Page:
The kinds of wireless networks the article was talking about were not WiFi (or fiber) technologies.
So, Google wanted their place that was free of government regulation to experiment and try new things out. It sounds like, in many ways, they have found it. They can get their feet wet and learn the ropes of wireless networks. Maybe in time, they'll come back to the US and play against the big boys.
CPUs are magnitudes faster today than they were 10 years ago. Why is it that pages still take seconds to load? Go back 10 years and they still took the same amount of time. Why?
The two major updates so far this week: Google Chrome, which now renders faster, and flickr, which has significantly more complex and larger graphics. As things get able to and display process more, more is asked of them. We aren't targeting 580px wide simple HTML, no CSS and 15 color gifs. Nor are we targeting a single platform and the simple display of information. Even if you're just displaying stuff, if you're doing it right, you're divorcing content from presentation and sending a handful of files for each page: each a solution to a problem that was at one time annoying. Or "solved" poorly with the likes of early Frontpage or Dreamweaver.
I haven't heard of any solid data suggesting what the actual cost and benefits are, beyond the "sky is falling" arguments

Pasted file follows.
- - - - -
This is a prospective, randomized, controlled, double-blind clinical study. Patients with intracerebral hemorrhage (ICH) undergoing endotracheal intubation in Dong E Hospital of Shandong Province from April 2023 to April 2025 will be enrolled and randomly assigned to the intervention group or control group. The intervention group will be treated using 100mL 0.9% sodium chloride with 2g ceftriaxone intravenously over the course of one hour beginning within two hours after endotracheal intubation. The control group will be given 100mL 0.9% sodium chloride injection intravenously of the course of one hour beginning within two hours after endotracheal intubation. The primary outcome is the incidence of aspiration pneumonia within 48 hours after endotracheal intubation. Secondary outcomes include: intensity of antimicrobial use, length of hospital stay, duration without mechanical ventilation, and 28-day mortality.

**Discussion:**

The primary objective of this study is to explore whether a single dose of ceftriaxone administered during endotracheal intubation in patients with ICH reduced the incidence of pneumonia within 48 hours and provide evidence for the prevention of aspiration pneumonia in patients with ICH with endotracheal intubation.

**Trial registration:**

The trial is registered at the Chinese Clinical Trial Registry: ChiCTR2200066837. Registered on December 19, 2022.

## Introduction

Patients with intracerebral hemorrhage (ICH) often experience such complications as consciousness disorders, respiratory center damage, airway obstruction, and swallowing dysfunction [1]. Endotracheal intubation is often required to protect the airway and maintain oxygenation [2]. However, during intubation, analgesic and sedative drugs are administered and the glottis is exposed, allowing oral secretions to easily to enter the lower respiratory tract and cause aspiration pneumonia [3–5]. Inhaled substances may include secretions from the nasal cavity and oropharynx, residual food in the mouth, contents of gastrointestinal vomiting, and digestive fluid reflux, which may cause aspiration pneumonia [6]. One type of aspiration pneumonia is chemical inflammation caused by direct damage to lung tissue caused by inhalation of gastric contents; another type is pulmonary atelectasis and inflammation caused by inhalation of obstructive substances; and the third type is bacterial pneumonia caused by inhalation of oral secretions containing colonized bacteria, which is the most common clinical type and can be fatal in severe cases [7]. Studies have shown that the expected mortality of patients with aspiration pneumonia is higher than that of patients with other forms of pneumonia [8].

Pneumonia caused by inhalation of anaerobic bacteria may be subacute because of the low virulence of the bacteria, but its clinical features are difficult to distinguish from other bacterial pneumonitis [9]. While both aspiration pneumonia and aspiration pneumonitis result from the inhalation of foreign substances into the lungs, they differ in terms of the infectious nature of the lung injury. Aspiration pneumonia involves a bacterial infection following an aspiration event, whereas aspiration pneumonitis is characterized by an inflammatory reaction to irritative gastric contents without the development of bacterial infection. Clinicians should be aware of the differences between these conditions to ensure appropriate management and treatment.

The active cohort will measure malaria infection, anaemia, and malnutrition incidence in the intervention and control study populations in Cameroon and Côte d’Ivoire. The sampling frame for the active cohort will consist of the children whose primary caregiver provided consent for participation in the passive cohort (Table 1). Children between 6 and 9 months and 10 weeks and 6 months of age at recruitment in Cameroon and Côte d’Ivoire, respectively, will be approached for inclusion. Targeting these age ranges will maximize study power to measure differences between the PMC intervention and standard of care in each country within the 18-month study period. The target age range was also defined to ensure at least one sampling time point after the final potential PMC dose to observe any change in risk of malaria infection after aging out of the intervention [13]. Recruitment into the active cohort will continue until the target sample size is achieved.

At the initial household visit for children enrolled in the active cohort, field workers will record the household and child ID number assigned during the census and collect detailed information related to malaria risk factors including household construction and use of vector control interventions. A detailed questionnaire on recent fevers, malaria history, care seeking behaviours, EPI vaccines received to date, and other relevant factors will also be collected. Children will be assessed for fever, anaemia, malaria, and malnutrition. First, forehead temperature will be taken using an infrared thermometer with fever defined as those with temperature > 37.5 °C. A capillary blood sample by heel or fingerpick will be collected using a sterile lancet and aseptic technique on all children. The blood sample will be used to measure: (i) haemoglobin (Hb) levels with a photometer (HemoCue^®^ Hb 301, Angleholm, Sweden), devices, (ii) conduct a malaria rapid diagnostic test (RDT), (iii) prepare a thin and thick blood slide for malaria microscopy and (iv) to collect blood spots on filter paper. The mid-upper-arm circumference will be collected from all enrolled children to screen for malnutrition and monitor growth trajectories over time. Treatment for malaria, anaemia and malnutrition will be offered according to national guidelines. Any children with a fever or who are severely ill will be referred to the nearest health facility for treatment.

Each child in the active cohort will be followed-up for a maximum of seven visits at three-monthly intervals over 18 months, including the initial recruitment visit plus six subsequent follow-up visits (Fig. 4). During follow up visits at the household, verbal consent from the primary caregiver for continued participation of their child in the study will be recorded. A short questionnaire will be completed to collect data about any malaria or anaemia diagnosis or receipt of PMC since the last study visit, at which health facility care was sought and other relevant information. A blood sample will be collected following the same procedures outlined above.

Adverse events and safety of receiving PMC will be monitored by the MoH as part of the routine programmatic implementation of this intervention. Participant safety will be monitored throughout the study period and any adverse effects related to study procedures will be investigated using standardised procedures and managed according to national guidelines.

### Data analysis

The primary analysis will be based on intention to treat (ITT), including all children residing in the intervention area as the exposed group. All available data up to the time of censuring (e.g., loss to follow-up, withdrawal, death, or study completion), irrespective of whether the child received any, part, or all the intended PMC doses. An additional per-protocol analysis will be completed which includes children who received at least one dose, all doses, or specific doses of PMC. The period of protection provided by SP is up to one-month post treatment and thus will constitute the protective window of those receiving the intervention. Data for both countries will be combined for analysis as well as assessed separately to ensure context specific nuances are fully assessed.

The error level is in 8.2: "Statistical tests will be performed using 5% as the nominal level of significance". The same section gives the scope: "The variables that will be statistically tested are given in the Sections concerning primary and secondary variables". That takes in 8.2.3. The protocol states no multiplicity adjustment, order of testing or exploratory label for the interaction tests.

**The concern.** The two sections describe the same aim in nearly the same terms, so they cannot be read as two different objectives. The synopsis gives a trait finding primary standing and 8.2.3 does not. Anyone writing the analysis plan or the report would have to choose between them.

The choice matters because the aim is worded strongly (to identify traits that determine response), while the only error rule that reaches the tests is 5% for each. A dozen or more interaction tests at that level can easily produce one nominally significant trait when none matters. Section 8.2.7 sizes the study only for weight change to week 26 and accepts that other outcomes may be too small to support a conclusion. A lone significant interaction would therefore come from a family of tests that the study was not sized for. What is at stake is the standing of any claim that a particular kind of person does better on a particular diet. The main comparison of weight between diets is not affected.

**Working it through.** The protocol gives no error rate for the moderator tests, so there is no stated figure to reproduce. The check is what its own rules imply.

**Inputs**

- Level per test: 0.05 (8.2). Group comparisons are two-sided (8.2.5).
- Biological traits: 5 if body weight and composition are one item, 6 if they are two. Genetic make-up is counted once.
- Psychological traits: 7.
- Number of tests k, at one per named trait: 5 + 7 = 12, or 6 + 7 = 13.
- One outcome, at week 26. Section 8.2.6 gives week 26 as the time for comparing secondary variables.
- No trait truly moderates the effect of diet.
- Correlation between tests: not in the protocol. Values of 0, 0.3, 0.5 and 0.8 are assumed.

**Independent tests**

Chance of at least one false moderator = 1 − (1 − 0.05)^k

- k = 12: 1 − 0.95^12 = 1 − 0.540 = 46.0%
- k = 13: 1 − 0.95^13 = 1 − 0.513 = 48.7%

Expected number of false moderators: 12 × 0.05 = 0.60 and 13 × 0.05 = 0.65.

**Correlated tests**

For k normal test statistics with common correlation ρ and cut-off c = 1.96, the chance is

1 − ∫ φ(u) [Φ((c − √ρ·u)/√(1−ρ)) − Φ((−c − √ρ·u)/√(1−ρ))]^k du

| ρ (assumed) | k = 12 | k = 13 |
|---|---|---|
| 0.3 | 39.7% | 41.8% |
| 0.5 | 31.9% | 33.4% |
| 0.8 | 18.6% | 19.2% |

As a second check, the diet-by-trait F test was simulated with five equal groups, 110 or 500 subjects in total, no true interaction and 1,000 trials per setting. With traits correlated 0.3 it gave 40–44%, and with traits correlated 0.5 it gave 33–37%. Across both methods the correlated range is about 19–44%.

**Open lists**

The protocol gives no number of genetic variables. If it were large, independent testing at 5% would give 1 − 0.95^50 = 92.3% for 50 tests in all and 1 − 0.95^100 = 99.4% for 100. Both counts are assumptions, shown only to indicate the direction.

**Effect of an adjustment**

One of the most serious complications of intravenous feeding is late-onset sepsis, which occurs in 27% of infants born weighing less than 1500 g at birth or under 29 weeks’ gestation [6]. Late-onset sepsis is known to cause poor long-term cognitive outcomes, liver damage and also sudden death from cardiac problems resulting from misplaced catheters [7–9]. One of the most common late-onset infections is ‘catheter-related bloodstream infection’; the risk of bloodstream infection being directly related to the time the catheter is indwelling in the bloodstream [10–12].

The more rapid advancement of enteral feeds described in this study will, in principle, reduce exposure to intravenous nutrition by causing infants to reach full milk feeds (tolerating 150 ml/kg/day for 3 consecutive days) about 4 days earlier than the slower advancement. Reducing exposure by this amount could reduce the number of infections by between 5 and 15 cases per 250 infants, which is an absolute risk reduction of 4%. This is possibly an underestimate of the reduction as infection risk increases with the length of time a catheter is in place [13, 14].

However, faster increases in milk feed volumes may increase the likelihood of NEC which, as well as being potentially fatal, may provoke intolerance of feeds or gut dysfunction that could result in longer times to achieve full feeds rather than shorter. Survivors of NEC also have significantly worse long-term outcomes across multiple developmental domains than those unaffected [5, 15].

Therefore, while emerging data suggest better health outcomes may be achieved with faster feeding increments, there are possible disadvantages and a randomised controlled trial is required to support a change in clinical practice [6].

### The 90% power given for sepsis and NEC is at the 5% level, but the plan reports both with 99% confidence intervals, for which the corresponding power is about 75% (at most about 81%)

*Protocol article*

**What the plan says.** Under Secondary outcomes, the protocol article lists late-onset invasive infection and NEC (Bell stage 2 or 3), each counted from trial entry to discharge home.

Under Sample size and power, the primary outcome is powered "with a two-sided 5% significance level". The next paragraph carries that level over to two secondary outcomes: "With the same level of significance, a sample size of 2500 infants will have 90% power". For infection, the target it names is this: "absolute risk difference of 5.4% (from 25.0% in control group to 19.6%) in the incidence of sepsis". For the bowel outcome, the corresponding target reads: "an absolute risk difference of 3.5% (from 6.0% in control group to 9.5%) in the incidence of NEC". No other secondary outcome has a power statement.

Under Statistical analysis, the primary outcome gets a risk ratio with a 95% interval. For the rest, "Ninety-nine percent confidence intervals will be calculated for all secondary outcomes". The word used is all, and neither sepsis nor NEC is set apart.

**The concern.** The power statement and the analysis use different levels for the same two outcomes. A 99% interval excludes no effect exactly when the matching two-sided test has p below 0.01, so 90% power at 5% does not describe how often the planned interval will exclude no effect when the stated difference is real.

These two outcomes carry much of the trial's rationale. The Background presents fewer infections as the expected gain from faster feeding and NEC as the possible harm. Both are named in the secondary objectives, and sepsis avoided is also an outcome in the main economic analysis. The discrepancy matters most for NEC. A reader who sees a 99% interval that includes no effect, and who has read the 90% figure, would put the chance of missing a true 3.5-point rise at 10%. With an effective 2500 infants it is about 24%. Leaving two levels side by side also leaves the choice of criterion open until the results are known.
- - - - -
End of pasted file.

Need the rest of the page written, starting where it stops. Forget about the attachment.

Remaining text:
I don't think you've been listening hard if you haven't heard of the Sterm Review. It's 700 pages long and doesn't refer to the sky falling at all. I keep seeing references to "sky is falling" arguments, but I haven't heard of any. Could you point me to one?
“Computer science has a marketing problem." That's what Larry said. And his presentation was about marketing more than anything. He was trying to sell the world view that works great for his company, and he certainly put his sour grapes on the table.
He talks of "resistance to technological change", which is code for Google Glasses and the glasshole syndrome. He talks of how people should should be more relaxed with their medical records, which is code for Google Health. They had a clear plan how they were going to make money with Google Health (selling user data). The problem was that, on the user side, they had a solution that was in search of an actual need. But Google has made it clear that they're not going to learn that lesson.
You know, I kind of like his idea of a mirror universe where more avant-garde ideas can be tested out, in small scale, in the real-world. He wanted a Burning Man type of environment for new technology. Actually, Eureka (the town from the TV show of the same name) might have been a closer fit (although the reference would have been lesser-known, and is almost synonymous with disaster). Being able to try things out (on the small scale and a limited geography) and work out the problems there is great for allowing a company to iterate on a product without the marketing backlash for failures.
In theory, I'd love to live in that Eureka town. But only if it was about the product and about the science. The only thing Google Health did for me was to convince me that Google's products and services aren't about what they deliver (search, ubiquitous health records). They are about Google's real customers (advertisers, health care industry) and Google's real problem is finding a way to get everyone to jump on board so they can make money. That's what he is saying, in code, when he says "computer science has a marketing problem".